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If the building was on fire and a few people stood up and said “Follow Me” and offered to lead you out of the burning office, who would you follow? That’s your natural leader. Leaders can be recognized by their innate attributes.  They probably demonstrated natural leadership skills at a young age. They were the captains of the teams in their gym classes. They volunteered to do the ‘dirty’ jobs no one else in the class wanted to do.  By teenage years, they were president of the Student Council, Editor of the school’s year book and as young adults they were most likely championing various social or political movements.

Even in entry level positions, leaders demonstrate certain characteristics. Co-workers gravitate to the leaders. You’ll find a natural leader coaching even more senior employees and muddling through challenging tasks that others weren’t able to do. If an astute manager is watching, she can identify those natural attributes early on and invest in such an employee. Developing existing staff to assume future leadership roles can be a much more effective and less costly plan then recruiting known leaders from the competition.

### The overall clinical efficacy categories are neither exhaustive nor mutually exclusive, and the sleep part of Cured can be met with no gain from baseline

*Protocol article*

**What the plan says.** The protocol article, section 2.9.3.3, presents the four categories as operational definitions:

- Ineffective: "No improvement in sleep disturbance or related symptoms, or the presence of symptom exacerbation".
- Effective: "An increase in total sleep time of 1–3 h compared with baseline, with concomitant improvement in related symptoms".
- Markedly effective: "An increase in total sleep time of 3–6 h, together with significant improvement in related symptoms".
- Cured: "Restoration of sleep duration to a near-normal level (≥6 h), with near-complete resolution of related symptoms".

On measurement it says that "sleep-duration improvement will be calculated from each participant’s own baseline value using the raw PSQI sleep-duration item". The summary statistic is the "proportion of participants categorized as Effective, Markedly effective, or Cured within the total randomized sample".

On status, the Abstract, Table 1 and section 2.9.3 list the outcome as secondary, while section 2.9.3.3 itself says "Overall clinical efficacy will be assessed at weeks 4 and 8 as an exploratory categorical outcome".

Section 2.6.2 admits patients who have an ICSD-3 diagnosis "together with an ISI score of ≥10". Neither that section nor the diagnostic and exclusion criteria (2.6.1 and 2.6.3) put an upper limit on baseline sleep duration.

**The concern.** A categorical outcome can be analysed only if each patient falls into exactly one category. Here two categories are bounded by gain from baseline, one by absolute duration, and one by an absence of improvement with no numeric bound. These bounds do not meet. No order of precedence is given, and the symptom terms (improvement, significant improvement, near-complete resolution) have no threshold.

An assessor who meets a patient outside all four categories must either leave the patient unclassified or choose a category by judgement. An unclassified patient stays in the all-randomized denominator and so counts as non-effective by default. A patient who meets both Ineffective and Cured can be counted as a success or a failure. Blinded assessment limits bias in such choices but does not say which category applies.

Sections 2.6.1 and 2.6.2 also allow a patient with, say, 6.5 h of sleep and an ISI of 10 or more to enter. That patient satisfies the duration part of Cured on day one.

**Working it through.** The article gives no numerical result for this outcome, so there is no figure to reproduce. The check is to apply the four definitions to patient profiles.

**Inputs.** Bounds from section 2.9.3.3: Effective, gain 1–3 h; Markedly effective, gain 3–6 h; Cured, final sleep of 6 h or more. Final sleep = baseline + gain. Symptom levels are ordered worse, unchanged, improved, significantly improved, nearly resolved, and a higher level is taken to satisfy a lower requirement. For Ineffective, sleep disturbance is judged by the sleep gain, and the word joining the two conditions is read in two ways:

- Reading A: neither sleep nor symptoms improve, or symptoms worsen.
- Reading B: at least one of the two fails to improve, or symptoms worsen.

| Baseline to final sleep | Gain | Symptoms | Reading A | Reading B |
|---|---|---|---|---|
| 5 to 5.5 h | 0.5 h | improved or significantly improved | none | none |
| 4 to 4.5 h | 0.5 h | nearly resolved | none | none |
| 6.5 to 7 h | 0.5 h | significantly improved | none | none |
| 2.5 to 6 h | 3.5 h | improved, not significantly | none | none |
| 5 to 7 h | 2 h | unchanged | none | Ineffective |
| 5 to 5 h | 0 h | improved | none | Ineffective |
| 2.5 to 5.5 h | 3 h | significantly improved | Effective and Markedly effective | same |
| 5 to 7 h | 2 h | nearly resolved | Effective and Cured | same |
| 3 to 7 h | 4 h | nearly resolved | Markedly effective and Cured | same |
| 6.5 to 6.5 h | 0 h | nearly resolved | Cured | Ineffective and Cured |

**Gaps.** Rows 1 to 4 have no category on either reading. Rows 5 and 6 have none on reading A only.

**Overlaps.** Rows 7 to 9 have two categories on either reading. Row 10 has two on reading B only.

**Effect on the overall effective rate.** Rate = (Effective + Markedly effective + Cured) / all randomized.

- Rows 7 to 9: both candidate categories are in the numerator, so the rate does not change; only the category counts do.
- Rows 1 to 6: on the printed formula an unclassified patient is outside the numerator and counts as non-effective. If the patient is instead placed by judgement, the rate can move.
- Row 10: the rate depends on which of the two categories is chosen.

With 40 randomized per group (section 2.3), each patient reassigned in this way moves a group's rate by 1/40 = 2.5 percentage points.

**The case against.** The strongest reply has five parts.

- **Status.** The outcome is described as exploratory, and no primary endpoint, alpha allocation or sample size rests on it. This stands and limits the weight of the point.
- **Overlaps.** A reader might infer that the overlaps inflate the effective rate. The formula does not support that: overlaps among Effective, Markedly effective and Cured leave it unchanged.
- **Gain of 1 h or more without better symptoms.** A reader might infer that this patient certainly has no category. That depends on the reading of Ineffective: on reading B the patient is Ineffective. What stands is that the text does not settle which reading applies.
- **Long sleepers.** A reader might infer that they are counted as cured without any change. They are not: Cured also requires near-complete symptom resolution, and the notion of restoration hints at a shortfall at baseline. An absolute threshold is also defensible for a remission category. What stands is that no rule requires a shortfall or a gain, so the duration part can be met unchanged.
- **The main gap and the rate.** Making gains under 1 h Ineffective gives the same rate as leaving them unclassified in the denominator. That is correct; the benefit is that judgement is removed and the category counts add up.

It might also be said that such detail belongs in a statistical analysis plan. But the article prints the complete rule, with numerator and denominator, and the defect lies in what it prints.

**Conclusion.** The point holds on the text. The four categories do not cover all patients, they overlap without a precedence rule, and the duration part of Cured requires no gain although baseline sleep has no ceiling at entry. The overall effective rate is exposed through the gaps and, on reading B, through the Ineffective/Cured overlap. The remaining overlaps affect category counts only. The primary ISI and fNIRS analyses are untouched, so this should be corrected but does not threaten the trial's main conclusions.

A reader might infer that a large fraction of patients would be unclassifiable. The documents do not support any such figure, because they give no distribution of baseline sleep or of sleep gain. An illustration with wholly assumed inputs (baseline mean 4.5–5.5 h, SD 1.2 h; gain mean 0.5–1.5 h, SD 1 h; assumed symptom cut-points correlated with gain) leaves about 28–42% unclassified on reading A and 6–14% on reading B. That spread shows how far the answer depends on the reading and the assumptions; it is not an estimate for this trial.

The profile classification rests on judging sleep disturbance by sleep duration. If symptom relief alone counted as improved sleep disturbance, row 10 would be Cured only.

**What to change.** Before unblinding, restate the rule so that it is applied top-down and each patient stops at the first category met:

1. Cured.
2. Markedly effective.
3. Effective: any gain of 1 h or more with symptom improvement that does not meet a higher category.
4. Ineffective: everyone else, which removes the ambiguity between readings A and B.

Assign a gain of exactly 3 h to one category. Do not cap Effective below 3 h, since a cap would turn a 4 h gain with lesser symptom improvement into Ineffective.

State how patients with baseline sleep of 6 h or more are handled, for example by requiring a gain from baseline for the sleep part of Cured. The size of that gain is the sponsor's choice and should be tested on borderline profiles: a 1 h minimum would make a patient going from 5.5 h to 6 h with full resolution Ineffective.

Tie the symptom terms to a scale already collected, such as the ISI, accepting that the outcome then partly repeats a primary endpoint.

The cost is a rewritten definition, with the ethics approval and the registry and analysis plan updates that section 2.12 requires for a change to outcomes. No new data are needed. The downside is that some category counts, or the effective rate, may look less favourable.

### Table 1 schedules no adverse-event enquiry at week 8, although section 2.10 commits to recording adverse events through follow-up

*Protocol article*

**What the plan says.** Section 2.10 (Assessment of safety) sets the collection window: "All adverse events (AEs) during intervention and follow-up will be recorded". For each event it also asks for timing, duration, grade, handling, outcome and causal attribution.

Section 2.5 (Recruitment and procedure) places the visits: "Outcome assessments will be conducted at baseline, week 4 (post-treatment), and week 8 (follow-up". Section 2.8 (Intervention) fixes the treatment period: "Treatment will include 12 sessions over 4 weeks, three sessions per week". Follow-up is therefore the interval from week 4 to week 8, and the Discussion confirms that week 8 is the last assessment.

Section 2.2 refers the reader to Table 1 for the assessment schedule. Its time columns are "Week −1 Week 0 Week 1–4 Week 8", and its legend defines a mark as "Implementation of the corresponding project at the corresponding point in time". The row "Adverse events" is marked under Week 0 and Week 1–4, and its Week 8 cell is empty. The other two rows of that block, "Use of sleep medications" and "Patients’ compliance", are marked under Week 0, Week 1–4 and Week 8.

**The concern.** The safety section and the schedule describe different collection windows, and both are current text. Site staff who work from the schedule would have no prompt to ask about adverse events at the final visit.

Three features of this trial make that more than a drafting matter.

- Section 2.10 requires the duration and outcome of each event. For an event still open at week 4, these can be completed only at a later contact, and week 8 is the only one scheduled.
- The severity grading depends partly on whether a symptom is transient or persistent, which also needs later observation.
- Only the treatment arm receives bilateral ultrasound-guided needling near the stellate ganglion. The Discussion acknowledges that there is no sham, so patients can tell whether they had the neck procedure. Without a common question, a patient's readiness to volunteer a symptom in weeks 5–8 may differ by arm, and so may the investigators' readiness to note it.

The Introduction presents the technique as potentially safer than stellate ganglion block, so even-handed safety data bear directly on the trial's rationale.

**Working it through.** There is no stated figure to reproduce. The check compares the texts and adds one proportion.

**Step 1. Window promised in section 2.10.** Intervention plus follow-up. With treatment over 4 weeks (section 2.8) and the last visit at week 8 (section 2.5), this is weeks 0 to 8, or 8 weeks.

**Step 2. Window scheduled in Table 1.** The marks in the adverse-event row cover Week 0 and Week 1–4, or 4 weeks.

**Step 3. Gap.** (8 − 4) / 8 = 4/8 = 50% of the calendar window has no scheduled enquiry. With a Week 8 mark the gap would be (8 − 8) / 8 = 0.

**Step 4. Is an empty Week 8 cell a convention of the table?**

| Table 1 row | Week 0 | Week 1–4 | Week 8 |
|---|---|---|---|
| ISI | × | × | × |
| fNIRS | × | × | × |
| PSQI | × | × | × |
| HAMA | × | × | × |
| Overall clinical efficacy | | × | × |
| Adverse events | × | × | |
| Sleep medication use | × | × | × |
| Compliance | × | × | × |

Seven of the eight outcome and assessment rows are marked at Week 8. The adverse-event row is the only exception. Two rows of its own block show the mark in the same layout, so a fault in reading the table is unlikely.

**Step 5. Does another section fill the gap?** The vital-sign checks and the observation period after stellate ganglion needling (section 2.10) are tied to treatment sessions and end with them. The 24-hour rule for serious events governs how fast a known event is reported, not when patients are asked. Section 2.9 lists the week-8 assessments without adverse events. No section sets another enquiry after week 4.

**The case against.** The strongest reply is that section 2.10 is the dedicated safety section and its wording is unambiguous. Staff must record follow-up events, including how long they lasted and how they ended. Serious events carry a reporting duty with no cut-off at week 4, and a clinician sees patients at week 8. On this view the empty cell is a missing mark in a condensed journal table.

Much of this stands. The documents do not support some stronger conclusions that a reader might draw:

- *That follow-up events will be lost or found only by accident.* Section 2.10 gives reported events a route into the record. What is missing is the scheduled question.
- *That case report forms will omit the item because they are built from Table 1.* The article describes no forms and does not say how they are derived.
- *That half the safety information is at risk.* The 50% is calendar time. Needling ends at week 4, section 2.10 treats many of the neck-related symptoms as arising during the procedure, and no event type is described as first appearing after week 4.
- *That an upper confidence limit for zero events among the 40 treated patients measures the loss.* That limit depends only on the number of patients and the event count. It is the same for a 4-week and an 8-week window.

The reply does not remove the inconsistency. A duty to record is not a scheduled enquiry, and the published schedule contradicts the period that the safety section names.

In contrast, when we have an employee who has demonstrated content expertise, dedication, commitment and is likeable, we often promote them in to leadership roles as a natural progression. Those talented, dedicated employees often fail in these elevated roles as they do not possess innate leadership skills.   Mapping the career path of a highly valuable employee who is not a leader is as challenging as finding the leaders. But rewarding followers with promotions in leadership roles is a recipe for disaster for employee and the company.

The most valuable skill you can develop towards your own personal success in management is to learn to identify leadership resources. Hire them; train them; invest time in their development; challenge them and then let them lead.